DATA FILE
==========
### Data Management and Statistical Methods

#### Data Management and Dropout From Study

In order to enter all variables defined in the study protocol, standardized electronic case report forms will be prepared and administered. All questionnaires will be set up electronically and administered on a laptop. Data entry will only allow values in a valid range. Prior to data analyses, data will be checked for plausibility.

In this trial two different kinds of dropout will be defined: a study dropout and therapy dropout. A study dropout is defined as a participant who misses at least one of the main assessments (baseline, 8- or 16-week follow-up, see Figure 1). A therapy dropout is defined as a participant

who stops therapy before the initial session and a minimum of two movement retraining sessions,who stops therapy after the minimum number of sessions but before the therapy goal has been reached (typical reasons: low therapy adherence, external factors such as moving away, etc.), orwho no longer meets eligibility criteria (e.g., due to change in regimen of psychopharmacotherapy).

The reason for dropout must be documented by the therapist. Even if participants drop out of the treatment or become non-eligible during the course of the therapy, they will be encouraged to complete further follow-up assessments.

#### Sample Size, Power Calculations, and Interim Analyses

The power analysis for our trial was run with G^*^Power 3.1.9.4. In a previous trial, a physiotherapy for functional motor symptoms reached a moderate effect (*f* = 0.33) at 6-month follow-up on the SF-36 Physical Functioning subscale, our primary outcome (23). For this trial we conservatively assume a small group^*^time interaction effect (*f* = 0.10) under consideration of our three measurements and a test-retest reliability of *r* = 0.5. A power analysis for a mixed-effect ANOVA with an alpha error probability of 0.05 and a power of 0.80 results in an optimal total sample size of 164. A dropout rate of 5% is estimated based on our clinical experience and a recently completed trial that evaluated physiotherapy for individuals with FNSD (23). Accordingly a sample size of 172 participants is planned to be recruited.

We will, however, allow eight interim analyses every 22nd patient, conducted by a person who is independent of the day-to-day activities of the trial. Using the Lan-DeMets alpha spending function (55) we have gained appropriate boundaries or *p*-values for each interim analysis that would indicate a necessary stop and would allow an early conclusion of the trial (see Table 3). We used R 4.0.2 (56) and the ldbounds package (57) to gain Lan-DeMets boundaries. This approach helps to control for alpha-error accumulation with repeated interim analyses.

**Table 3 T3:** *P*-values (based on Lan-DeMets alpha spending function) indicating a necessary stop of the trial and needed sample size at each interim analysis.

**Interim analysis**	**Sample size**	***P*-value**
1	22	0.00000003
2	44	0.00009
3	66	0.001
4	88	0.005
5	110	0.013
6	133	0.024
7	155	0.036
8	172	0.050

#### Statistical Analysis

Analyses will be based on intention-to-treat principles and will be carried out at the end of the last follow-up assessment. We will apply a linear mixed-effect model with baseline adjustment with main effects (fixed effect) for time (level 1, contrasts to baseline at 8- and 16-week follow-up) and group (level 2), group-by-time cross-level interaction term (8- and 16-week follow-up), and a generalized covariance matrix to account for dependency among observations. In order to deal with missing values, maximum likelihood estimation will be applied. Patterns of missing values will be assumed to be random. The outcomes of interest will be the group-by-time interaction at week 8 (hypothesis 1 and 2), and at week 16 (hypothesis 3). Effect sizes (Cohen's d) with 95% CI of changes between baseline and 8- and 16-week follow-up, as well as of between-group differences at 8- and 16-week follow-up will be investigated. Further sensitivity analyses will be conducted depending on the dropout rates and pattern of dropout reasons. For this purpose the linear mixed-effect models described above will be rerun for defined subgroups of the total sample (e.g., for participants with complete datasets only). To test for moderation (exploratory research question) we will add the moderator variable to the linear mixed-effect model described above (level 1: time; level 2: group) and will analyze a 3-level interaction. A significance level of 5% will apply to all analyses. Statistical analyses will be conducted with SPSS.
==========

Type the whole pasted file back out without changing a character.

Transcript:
### Data Management and Statistical Methods

#### Data Management and Dropout From Study

In order to enter all variables defined in the study protocol, standardized electronic case report forms will be prepared and administered. All questionnaires will be set up electronically and administered on a laptop. Data entry will only allow values in a valid range. Prior to data analyses, data will be checked for plausibility.

In this trial two different kinds of dropout will be defined: a study dropout and therapy dropout. A study dropout is defined as a participant who misses at least one of the main assessments (baseline, 8- or 16-week follow-up, see Figure 1). A therapy dropout is defined as a participant

who stops therapy before the initial session and a minimum of two movement retraining sessions,who stops therapy after the minimum number of sessions but before the therapy goal has been reached (typical reasons: low therapy adherence, external factors such as moving away, etc.), orwho no longer meets eligibility criteria (e.g., due to change in regimen of psychopharmacotherapy).

The reason for dropout must be documented by the therapist. Even if participants drop out of the treatment or become non-eligible during the course of the therapy, they will be encouraged to complete further follow-up assessments.

#### Sample Size, Power Calculations, and Interim Analyses

The power analysis for our trial was run with G^*^Power 3.1.9.4. In a previous trial, a physiotherapy for functional motor symptoms reached a moderate effect (*f* = 0.33) at 6-month follow-up on the SF-36 Physical Functioning subscale, our primary outcome (23). For this trial we conservatively assume a small group^*^time interaction effect (*f* = 0.10) under consideration of our three measurements and a test-retest reliability of *r* = 0.5. A power analysis for a mixed-effect ANOVA with an alpha error probability of 0.05 and a power of 0.80 results in an optimal total sample size of 164. A dropout rate of 5% is estimated based on our clinical experience and a recently completed trial that evaluated physiotherapy for individuals with FNSD (23). Accordingly a sample size of 172 participants is planned to be recruited.

We will, however, allow eight interim analyses every 22nd patient, conducted by a person who is independent of the day-to-day activities of the trial. Using the Lan-DeMets alpha spending function (55) we have gained appropriate boundaries or *p*-values for each interim analysis that would indicate a necessary stop and would allow an early conclusion of the trial (see Table 3). We used R 4.0.2 (56) and the ldbounds package (57) to gain Lan-DeMets boundaries. This approach helps to control for alpha-error accumulation with repeated interim analyses.

**Table 3 T3:** *P*-values (based on Lan-DeMets alpha spending function) indicating a necessary stop of the trial and needed sample size at each interim analysis.

**Interim analysis**	**Sample size**	***P*-value**
1	22	0.00000003
2	44	0.00009
3	66	0.001
4	88	0.005
5	110	0.013
6	133	0.024
7	155	0.036
8	172	0.050

#### Statistical Analysis

Analyses will be based on intention-to-treat principles and will be carried out at the end of the last follow-up assessment. We will apply a linear mixed-effect model with baseline adjustment with main effects (fixed effect) for time (level 1, contrasts to baseline at 8- and 16-week follow-up) and group (level 2), group-by-time cross-level interaction term (8- and 16-week follow-up), and a generalized covariance matrix to account for dependency among observations. In order to deal with missing values, maximum likelihood estimation will be applied. Patterns of missing values will be assumed to be random. The outcomes of interest will be the group-by-time interaction at week 8 (hypothesis 1 and 2), and at week 16 (hypothesis 3). Effect sizes (Cohen's d) with 95% CI of changes between baseline and 8- and 16-week follow-up, as well as of between-group differences at 8- and 16-week follow-up will be investigated. Further sensitivity analyses will be conducted depending on the dropout rates and pattern of dropout reasons. For this purpose the linear mixed-effect models described above will be rerun for defined subgroups of the total sample (e.g., for participants with complete datasets only). To test for moderation (exploratory research question) we will add the moderator variable to the linear mixed-effect model described above (level 1: time; level 2: group) and will analyze a 3-level interaction. A significance level of 5% will apply to all analyses. Statistical analyses will be conducted with SPSS.